[Pdx-pm] what's special about smalltalk

Randal L. Schwartz merlyn at stonehenge.com
Thu Mar 15 09:21:52 PDT 2007

>>>>> "benh" == benh  <ben.hengst at gmail.com> writes:

benh> I might be missing the point here but yes, jifty does emulate
benh> continuations like seaside. As to how they go about it.... not a clue.

One advantage seaside has over most (all?) other systems is that the webserver
is monolithic.  I can leave a closure block lying around on server side with a
unique ID, hand you that ID, and when you come back on another hit with that
ID, I can go right to *that state* again.  This is the holy grail of web app
design: to turn the "stateless" web into a "stateful" app.  Using this, I can
take a fairly straightforward "classic GUI" app and "Seaside" it in just a few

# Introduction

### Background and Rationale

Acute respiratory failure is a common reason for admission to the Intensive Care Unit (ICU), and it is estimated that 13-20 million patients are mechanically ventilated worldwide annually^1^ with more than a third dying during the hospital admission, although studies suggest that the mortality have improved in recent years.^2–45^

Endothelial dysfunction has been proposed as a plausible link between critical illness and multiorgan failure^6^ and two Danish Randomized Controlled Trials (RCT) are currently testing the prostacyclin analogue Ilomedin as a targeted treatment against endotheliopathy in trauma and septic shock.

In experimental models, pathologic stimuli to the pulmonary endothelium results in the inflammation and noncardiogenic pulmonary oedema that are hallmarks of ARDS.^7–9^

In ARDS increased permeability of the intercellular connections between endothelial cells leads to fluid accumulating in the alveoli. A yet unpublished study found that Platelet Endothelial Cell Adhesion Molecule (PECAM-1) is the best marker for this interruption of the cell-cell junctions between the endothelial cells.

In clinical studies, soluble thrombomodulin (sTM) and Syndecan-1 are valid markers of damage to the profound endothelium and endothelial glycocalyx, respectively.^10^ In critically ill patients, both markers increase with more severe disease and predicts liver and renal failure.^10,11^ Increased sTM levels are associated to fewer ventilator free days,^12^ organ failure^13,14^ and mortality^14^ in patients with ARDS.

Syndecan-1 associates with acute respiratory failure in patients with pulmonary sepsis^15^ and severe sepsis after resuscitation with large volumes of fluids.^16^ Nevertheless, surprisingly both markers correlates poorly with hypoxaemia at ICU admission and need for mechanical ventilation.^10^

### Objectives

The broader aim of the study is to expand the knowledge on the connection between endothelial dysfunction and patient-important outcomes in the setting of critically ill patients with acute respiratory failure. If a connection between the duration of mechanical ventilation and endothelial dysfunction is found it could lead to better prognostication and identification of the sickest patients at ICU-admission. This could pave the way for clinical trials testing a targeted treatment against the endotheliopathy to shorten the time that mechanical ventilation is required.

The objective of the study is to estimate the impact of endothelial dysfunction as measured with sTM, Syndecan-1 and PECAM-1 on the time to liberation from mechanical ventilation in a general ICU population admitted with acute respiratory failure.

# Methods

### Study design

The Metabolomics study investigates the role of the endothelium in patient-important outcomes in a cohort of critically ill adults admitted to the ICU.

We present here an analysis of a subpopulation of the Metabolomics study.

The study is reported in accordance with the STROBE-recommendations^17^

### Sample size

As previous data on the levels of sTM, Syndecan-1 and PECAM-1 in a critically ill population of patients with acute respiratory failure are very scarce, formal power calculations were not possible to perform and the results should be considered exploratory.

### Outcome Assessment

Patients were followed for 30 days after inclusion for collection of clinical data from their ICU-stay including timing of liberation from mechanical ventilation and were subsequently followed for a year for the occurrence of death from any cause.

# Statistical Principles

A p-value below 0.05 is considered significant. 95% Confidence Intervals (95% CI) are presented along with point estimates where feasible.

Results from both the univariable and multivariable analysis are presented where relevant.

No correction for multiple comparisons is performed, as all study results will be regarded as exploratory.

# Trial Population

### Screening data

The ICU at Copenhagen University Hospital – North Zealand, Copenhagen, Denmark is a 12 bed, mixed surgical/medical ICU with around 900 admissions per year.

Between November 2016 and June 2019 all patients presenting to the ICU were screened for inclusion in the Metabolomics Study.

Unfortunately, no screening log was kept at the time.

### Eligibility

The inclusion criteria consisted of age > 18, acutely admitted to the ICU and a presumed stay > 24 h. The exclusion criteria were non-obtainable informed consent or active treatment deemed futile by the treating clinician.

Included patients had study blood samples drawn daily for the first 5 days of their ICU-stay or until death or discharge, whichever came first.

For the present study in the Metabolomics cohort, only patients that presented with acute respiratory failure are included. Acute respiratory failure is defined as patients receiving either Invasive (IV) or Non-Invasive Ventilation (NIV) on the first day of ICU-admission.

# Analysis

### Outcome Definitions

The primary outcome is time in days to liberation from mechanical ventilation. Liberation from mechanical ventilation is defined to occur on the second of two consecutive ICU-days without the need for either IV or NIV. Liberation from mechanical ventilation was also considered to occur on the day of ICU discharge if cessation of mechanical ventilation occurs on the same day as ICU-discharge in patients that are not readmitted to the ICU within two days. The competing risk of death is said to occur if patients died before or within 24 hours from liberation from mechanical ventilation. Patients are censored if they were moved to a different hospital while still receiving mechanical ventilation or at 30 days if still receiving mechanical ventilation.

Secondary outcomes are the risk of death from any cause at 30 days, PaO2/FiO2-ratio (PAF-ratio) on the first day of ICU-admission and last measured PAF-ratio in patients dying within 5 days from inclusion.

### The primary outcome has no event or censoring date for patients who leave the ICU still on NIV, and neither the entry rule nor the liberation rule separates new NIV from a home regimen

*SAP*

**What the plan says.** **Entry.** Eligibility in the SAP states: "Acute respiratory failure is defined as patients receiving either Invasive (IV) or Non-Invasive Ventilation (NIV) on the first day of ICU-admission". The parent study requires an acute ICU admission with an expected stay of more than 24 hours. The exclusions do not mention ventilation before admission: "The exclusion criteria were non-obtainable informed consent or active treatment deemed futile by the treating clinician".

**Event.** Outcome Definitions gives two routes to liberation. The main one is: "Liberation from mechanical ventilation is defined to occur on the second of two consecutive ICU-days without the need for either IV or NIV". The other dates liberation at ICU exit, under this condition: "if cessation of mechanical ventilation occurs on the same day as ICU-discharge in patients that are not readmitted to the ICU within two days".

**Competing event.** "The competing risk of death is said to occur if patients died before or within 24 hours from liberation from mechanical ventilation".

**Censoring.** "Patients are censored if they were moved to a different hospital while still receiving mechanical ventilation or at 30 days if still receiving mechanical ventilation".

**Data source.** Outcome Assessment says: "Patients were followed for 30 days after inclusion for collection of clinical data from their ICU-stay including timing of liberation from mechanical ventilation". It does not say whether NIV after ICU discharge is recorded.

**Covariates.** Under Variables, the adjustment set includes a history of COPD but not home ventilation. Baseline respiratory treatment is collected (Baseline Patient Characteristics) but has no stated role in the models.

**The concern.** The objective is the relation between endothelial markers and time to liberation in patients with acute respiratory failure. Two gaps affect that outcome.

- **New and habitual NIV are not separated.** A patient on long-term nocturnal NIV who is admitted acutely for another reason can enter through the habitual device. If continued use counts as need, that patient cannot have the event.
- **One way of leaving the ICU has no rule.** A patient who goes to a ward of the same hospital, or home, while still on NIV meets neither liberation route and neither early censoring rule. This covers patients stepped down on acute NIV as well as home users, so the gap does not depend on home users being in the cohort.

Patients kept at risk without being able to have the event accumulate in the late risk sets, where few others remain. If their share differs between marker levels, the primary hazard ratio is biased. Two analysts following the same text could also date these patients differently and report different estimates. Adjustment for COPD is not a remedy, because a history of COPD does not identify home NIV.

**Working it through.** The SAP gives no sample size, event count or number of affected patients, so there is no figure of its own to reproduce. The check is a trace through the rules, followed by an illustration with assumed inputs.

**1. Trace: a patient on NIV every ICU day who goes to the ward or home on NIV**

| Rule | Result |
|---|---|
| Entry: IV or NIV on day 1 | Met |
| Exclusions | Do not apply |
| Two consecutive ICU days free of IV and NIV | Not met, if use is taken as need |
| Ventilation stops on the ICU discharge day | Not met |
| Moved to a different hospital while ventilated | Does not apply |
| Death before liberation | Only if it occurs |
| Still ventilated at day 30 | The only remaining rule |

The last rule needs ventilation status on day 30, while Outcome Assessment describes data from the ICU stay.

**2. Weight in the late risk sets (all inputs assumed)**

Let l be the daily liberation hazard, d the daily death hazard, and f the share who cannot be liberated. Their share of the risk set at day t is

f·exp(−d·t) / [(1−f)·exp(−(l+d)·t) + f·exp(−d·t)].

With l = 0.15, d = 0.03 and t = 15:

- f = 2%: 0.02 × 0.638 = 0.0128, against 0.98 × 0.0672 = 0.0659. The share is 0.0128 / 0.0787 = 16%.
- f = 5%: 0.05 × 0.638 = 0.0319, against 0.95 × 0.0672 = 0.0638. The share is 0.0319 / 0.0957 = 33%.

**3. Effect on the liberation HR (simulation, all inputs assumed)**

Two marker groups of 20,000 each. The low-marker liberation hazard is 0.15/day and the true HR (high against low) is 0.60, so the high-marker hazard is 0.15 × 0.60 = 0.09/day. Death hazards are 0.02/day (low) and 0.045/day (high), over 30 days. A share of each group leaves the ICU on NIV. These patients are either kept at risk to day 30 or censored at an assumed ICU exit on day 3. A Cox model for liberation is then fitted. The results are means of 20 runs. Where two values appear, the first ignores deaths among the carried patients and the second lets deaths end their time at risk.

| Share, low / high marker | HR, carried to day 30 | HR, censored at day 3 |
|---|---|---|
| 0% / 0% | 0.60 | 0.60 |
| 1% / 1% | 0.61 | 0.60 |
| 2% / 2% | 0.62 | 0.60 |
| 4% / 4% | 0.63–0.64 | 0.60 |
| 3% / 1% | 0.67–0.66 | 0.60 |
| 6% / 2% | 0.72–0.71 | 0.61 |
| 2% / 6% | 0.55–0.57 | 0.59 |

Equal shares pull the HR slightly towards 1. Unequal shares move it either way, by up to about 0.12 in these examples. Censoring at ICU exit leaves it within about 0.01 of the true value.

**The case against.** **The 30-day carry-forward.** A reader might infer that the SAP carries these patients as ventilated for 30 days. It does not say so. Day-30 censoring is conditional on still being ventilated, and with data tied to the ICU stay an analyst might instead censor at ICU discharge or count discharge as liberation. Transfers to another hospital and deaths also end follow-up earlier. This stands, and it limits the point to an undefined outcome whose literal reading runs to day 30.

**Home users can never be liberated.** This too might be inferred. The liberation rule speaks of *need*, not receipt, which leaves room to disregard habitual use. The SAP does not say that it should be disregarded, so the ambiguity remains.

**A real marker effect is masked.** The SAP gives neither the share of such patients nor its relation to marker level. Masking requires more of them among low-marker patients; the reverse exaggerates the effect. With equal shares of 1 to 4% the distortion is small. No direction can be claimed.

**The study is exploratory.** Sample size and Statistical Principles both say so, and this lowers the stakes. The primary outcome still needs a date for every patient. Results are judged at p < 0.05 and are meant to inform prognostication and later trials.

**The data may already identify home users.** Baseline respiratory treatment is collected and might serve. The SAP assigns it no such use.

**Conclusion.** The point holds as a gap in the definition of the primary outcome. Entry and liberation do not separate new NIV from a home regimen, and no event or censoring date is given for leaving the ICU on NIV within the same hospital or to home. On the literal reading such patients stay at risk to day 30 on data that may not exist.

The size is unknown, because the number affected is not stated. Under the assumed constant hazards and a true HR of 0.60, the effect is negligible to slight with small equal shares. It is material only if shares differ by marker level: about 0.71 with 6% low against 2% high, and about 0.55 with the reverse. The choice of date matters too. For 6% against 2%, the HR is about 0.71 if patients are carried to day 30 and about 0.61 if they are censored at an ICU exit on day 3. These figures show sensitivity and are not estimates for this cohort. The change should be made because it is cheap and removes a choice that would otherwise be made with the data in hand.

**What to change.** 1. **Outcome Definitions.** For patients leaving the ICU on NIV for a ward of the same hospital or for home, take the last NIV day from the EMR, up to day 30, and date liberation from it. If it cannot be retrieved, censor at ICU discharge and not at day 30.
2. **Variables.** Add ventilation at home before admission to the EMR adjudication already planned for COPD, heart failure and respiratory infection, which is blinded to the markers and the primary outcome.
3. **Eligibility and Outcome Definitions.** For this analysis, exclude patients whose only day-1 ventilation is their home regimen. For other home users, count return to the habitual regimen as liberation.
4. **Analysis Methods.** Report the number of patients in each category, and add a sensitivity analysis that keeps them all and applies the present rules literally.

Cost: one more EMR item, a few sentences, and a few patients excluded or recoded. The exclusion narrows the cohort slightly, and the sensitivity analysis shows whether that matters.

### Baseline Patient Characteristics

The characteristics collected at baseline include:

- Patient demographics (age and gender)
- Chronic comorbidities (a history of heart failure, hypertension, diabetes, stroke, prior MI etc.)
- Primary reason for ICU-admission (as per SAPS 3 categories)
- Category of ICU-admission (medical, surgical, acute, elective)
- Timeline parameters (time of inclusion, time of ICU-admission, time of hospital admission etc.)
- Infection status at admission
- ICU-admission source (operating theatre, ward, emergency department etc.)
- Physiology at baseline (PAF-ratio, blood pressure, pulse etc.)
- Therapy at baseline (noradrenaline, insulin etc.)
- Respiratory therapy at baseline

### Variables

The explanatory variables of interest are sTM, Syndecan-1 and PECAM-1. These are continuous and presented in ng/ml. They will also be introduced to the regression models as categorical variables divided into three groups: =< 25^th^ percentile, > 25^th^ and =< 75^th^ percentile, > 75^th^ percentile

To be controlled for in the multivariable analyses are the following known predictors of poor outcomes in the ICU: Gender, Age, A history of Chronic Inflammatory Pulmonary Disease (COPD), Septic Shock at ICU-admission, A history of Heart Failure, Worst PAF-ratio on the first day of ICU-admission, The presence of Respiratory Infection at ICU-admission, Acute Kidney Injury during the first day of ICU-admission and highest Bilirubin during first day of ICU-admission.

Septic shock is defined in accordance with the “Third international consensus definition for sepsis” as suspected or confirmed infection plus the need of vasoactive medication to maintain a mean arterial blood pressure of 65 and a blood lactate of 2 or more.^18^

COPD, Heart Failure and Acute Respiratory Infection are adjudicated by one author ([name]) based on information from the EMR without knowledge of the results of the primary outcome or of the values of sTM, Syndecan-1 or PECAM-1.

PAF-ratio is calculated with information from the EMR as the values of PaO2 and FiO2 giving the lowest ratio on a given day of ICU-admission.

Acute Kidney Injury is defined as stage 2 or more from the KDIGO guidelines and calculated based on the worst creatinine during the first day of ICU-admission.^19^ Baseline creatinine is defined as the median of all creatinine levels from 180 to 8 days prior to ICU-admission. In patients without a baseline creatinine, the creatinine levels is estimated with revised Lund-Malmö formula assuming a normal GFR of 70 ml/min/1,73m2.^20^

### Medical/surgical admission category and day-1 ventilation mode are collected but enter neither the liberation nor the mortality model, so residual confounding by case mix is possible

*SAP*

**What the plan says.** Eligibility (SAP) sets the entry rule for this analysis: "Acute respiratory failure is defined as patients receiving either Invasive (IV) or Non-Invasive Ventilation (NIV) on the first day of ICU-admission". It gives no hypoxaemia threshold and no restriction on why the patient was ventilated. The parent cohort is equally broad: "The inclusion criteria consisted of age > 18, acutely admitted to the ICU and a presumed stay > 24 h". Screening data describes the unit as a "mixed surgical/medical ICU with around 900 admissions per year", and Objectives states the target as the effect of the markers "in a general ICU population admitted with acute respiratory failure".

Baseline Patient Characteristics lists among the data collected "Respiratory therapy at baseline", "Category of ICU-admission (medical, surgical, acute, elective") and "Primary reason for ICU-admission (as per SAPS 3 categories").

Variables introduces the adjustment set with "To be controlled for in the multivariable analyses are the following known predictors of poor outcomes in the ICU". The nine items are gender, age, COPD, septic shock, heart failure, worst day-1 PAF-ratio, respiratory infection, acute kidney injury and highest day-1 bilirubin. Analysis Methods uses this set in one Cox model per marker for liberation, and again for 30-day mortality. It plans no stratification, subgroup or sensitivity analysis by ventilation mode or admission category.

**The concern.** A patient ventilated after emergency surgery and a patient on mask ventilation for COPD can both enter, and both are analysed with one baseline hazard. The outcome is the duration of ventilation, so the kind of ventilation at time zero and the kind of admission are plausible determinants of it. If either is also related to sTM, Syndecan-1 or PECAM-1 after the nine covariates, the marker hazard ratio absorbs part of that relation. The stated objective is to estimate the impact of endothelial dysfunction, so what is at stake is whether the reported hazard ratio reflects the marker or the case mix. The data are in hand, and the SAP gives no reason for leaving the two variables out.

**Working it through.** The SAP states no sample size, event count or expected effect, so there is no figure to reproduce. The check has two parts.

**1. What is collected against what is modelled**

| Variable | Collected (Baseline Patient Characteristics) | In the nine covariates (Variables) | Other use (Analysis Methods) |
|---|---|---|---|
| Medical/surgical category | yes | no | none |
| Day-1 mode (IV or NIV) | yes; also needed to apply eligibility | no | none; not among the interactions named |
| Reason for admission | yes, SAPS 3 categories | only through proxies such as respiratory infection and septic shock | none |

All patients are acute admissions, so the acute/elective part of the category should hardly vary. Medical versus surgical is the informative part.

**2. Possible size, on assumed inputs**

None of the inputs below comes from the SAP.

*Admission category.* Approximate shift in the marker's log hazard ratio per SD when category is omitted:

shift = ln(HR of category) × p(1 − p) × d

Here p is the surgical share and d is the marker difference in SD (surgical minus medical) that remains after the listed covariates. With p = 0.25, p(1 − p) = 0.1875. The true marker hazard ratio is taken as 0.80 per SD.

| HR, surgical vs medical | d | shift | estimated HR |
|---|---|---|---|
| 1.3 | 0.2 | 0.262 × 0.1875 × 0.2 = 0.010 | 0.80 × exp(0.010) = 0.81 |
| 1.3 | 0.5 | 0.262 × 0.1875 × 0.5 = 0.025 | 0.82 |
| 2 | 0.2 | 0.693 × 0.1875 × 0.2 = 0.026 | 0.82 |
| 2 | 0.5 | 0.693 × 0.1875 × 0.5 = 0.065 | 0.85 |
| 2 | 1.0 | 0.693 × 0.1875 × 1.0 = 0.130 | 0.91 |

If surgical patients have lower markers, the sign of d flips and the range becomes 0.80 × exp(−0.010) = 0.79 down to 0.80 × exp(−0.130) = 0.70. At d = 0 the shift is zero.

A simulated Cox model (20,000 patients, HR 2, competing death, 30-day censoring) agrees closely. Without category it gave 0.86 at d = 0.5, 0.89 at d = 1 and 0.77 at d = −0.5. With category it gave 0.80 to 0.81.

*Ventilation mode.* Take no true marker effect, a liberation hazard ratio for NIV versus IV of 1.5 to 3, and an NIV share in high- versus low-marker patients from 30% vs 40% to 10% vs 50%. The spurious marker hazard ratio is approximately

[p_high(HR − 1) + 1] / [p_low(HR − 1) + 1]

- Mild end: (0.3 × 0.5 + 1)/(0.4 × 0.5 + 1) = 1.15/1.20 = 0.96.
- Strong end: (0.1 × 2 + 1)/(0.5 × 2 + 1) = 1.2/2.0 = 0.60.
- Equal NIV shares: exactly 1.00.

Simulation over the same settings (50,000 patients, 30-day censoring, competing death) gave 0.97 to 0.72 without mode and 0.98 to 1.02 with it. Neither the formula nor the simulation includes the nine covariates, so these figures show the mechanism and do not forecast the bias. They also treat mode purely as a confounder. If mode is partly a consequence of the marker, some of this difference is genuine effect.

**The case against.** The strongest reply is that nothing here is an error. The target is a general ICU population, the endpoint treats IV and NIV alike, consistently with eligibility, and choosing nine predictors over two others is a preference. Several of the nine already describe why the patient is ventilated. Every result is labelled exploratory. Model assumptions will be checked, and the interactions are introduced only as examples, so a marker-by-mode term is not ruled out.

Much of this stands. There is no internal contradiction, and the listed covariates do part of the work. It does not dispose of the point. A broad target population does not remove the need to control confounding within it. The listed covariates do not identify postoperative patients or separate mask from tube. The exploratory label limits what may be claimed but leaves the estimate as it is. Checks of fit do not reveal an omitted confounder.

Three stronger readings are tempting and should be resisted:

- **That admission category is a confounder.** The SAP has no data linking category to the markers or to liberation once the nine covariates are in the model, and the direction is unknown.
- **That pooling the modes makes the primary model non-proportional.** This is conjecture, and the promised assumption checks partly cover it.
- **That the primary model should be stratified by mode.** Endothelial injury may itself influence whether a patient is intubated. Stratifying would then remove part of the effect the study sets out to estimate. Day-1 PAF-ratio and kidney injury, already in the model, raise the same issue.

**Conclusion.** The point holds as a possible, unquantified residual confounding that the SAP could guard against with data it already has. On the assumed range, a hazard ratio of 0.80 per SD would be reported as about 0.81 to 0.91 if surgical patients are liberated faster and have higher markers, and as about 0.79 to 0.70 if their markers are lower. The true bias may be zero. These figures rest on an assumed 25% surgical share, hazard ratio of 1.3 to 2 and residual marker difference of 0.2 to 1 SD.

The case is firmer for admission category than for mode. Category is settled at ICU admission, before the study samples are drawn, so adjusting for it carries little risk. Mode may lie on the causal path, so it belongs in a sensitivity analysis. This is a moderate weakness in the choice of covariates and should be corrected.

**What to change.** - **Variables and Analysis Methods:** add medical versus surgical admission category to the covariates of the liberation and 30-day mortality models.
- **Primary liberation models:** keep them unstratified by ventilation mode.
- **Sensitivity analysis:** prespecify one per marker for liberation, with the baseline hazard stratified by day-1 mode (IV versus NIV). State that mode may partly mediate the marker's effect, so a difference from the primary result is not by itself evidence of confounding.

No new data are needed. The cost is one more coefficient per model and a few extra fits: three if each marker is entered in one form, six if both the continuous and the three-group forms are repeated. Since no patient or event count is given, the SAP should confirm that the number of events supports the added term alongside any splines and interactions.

steps... what would have been a dialog box turns into a screen, etc.

>From what I've seen of Jifty, it's a simulation of this, because the web hit
to the next apache process is in a different Perl instance from the previous
hit.  But they get you back into the same "state" of the app.  I do a similar
thing with CGI::Prototype for interstitials - with a little bit of care, the
interstitial can sequence through a series of steps working toward a
conclusion ("logging in", "verifying authentication", "caching current
information") before delivering the final pages.  To the programmer, it looks
like you're magically coming back to the "same place", even though there's
been an intervening web hit.

But seaside is the best way... instead of having to pass the state via hiddens
or id-keyed serverside info, you simply "hold the state" waiting for it to be
reactivated on a future hit.

Randal L. Schwartz - Stonehenge Consulting Services, Inc. - +1 503 777 0095
<merlyn at stonehenge.com> <URL:http://www.stonehenge.com/merlyn/>
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